Readers will have gathered that I spent some time in West Africa, particularly Nigeria, during the sixties, where I worked, initially as a service manager and later a branch manager, for a British company (BEWAC) dealing in Land-Rovers, Leyland trucks and buses and Massey Ferguson agricultural products. My position gave me access to all sorts of people and not least the senior officers of the police, who used Land-Rovers extensively throughout the region. The Last Bature is a policeman’s tale, but let me first explain the word “Bature” (pronounced Batuuree). It is a Hausa word and Hausa is the Lingua Franca of the northern sector of many of the countries along the West African coast and is therefore spoken widely in Northern Nigeria. It means white man, European or senior government officer. All three terms being mutually interchangeable and thus any Caucasian male official in the north of Nigeria was addressed and referred to as “Bature”. I was known as Moto Bature (Moto meaning of course Motor) and my bank manager friend was called Kudi Bature (Kudi meaning Money). Therefore, the title of the book indicates that the holder was the last white policeman in the territory. The main protagonist in my book is Senior District Police Officer, Mike Stevens who tries to avert a major catastrophe while the country, Nibana, a fictitious ex-British colony, lurches into yet another coup, which eventually leads to civil war. The character of Mike Stevens is based on a police officer that I actually knew well, and our hero in the book exhibits exactly the same attributes as the real officer. He is honest, treats everyone equally and trucks no nonsense from anyone, African or European. Indeed the first chapter of the book details a scene at the Club (A virtual oasis for Europeans in a country with a climate and culture so very different from our own) which I actually witnessed and clearly illustrates the integrity of the senior police officer I was pleased to call my friend. Like my character in the book, he was the last bature in the force and when he finally retired, it was a very sad day for the territory and for the police force too. When he left the country to return to England, the small airport building was packed with expatriates of all nationalities, together with many senior African police officers, to see him off in the traditional manner. Though he has now sadly passed away, I will never forgot my old police pal and so I used him as my hero in The Last Bature as a sign of respect and gratitude for him having been such a loyal friend.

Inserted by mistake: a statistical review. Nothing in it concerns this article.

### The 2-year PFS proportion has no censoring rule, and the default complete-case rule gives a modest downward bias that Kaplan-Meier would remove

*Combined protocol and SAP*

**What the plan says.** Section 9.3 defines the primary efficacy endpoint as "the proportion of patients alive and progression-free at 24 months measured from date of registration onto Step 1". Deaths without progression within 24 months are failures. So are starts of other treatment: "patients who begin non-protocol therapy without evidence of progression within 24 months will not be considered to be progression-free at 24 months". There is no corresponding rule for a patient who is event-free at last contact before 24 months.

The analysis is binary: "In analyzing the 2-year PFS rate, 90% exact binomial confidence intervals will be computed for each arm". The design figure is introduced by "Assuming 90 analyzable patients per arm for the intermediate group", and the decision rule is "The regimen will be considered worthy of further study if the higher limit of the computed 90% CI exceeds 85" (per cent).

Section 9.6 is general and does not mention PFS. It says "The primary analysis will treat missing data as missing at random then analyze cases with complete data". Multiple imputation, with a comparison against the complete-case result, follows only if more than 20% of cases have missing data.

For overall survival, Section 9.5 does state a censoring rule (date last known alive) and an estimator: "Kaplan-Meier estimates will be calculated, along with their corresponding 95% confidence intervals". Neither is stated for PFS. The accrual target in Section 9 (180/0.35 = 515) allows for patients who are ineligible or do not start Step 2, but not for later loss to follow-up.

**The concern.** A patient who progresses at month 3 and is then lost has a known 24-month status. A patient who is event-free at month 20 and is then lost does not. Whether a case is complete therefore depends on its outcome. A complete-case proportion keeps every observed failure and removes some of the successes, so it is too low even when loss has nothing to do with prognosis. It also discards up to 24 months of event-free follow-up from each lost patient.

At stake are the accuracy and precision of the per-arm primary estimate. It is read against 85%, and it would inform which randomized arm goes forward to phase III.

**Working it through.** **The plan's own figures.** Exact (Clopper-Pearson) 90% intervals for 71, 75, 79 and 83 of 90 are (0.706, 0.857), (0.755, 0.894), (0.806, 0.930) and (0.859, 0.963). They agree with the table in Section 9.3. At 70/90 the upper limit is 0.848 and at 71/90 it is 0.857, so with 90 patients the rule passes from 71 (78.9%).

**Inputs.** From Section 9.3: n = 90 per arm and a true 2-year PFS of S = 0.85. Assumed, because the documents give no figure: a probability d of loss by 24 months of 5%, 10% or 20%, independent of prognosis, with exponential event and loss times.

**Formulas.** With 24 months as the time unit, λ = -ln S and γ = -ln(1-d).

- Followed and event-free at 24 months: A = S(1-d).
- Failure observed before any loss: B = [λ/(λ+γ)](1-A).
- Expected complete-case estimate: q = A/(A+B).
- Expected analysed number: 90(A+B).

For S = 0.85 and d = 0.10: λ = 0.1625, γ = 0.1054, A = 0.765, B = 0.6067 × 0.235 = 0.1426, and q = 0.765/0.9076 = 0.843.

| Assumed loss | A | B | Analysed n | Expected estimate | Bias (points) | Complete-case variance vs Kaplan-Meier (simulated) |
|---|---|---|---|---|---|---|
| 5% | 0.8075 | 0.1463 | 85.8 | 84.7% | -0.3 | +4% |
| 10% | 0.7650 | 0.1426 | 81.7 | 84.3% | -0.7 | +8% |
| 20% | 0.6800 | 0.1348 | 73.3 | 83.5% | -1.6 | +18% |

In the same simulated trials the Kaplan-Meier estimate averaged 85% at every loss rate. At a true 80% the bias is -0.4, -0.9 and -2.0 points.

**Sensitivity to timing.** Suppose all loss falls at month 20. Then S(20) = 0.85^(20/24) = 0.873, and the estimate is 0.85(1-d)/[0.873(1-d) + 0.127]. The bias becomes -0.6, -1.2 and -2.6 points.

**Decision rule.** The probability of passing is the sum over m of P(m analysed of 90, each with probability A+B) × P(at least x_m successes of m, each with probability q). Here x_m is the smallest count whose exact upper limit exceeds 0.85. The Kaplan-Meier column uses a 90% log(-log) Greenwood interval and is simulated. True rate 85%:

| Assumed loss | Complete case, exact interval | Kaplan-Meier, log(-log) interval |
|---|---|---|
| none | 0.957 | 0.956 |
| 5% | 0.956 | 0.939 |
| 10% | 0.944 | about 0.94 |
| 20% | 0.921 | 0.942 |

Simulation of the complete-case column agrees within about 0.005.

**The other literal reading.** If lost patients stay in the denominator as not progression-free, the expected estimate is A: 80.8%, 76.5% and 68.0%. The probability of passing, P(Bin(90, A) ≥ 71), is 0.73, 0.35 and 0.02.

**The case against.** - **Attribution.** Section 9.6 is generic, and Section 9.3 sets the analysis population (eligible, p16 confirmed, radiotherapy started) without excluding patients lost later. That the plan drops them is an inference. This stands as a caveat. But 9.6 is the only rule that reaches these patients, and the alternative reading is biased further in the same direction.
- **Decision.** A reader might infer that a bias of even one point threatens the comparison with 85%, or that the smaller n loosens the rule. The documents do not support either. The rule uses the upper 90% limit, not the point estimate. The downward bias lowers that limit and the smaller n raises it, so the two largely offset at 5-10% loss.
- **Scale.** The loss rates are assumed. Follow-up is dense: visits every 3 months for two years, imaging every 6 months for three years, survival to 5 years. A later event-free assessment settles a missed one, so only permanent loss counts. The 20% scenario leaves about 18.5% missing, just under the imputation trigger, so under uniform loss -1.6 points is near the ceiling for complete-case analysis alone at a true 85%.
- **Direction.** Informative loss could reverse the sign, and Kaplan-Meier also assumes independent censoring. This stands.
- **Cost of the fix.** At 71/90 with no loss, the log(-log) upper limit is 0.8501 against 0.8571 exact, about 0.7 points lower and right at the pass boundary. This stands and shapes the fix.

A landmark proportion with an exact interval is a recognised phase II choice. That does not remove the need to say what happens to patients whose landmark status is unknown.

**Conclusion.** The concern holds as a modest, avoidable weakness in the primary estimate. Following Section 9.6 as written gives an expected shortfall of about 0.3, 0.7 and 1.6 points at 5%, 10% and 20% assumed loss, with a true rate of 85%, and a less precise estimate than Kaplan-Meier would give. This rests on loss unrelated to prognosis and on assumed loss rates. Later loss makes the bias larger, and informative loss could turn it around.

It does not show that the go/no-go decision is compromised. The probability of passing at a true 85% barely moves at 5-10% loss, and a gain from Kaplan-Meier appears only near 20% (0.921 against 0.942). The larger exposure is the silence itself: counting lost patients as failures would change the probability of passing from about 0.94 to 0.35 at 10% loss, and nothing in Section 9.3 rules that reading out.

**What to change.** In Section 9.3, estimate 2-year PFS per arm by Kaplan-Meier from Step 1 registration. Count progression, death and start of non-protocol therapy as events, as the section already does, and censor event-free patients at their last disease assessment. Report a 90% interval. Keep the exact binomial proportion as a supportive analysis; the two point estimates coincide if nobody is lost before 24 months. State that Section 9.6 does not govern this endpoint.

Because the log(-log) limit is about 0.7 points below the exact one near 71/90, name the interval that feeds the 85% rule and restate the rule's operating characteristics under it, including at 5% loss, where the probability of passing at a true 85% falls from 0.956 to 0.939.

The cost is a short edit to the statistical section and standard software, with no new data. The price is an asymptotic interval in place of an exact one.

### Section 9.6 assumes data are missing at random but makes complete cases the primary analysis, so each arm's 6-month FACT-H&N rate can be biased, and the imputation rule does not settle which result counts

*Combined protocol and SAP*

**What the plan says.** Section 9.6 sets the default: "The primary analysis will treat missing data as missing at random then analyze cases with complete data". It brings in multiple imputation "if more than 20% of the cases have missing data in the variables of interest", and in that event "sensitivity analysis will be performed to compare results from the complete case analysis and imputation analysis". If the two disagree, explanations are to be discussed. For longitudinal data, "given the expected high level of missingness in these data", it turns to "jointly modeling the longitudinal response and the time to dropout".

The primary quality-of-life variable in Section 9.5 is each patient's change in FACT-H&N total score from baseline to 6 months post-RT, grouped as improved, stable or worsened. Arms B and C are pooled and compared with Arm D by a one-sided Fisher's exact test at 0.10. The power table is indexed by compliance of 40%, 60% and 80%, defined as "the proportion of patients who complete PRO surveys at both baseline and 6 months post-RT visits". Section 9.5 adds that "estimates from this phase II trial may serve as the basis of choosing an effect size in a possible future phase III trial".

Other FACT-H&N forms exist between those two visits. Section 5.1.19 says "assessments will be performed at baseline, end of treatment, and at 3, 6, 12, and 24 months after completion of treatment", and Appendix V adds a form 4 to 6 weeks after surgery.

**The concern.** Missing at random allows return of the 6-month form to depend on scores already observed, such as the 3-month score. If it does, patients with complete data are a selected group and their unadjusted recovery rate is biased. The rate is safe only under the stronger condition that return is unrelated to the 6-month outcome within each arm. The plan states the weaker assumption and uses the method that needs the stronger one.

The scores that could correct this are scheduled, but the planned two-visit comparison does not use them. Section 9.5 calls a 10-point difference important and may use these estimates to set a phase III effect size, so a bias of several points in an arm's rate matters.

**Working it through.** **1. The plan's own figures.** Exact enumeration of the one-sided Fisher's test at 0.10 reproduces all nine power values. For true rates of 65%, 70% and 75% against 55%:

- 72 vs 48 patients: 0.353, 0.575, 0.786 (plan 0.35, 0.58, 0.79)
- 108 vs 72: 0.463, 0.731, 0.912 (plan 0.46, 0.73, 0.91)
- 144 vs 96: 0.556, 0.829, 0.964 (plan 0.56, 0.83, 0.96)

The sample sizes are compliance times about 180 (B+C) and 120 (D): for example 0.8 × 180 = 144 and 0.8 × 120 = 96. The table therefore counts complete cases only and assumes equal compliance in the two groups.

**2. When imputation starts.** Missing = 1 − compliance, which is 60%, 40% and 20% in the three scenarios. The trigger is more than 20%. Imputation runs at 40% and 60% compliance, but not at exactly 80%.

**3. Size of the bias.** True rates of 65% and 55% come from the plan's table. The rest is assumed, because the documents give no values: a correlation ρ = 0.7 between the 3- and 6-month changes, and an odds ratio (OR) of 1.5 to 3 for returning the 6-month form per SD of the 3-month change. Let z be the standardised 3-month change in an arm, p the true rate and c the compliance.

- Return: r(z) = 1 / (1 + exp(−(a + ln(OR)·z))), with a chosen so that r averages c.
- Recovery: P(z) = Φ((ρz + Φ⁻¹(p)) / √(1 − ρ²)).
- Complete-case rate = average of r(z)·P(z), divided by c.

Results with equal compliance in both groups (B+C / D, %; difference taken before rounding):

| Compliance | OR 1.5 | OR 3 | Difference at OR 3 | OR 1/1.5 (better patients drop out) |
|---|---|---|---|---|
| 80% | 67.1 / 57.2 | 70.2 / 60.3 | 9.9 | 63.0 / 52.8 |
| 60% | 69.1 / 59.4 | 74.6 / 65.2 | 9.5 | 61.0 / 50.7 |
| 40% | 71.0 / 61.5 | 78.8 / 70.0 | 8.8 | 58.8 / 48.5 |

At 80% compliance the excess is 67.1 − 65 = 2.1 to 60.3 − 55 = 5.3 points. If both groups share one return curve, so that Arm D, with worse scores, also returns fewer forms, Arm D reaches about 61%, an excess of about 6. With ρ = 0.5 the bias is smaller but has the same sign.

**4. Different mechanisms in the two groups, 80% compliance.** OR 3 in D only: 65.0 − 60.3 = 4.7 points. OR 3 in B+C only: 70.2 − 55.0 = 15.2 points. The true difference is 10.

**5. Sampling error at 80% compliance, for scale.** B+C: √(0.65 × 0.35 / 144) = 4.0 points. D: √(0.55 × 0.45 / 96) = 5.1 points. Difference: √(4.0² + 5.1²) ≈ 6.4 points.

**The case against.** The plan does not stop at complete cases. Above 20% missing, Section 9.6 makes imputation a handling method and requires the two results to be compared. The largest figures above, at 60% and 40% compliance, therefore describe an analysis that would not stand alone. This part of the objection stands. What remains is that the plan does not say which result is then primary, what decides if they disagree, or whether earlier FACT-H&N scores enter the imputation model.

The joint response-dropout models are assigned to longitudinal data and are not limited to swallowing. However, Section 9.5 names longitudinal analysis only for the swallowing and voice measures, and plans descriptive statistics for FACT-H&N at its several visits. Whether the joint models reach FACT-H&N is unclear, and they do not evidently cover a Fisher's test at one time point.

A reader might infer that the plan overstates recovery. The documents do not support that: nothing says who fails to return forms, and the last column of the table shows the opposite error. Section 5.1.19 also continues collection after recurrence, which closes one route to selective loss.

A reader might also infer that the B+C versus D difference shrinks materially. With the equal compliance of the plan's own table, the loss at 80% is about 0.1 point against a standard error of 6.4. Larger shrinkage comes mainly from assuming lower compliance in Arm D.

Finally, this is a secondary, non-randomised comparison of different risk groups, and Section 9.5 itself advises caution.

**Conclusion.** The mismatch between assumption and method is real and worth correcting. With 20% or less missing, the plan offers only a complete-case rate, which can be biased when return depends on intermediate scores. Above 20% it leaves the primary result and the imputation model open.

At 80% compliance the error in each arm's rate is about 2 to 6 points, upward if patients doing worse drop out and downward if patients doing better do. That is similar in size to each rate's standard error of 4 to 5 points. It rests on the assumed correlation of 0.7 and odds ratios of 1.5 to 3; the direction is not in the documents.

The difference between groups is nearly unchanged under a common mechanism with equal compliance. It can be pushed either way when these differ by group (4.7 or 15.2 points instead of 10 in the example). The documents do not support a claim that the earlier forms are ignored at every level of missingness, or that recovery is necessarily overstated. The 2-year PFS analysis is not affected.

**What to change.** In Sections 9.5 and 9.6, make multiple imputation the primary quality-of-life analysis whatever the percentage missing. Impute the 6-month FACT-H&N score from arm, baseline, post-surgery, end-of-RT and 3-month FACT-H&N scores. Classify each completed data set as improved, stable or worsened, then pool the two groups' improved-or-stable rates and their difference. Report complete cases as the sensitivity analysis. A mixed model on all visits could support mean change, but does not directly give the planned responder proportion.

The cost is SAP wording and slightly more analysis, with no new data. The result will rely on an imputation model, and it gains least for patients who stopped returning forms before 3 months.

It is now forty-eight years since the Biafran war began and to mark this tragic occurrence I have updated my memoir, The Up-Country Man: A personal account of the first one hundred days inside secessionist Biafra, to include more information. The Kindle and Smashwords e-versions have been updated too and the new print version is available from Lulu and at Amazon.
My new political thriller, entitled The Mine, (110,000 words) is now available in Kindle and paperback formats from Amazon UK, Amazon US and in all e-book formats from Smashwords. It’s also available as a paperback from Lulu .
Like all my other books it’s set in West Africa during the turbulent sixties and could be described as the sequel to The Last Bature, though it’s not necessary to have read the previous book to appreciate the new one. I do hope you find the new book to be just as absorbing and exciting as all the others. Here’s the back cover blurb to give you an idea of the story.
The Mine is a political thriller set in Nibana, an imaginary West African state, some years after gaining independence from the British in 1962. With the Eastern Region about to secede and Nibana heading for civil war, the head of state invites an archaeology professor and his team to investigate some ruins in the Northern Region. The professor’s astonishing finds initiate a chain of extraordinary events that lead to abduction. A police investigation ensues, but becomes complicated when an Eastern Bloc country is commissioned to print currency for the secessionists, and an MI6 agent, working with the police, must hinder the secession by sabotaging the currency. An abandoned mine becomes the focal point when the agent, police and archaeologists are incarcerated there and discover its secret. Murder, breathtaking corruption, river pirates and rogue army officers; Ken Ryeland manipulates these ingredients in his usual consummate way to provide an exciting political thriller.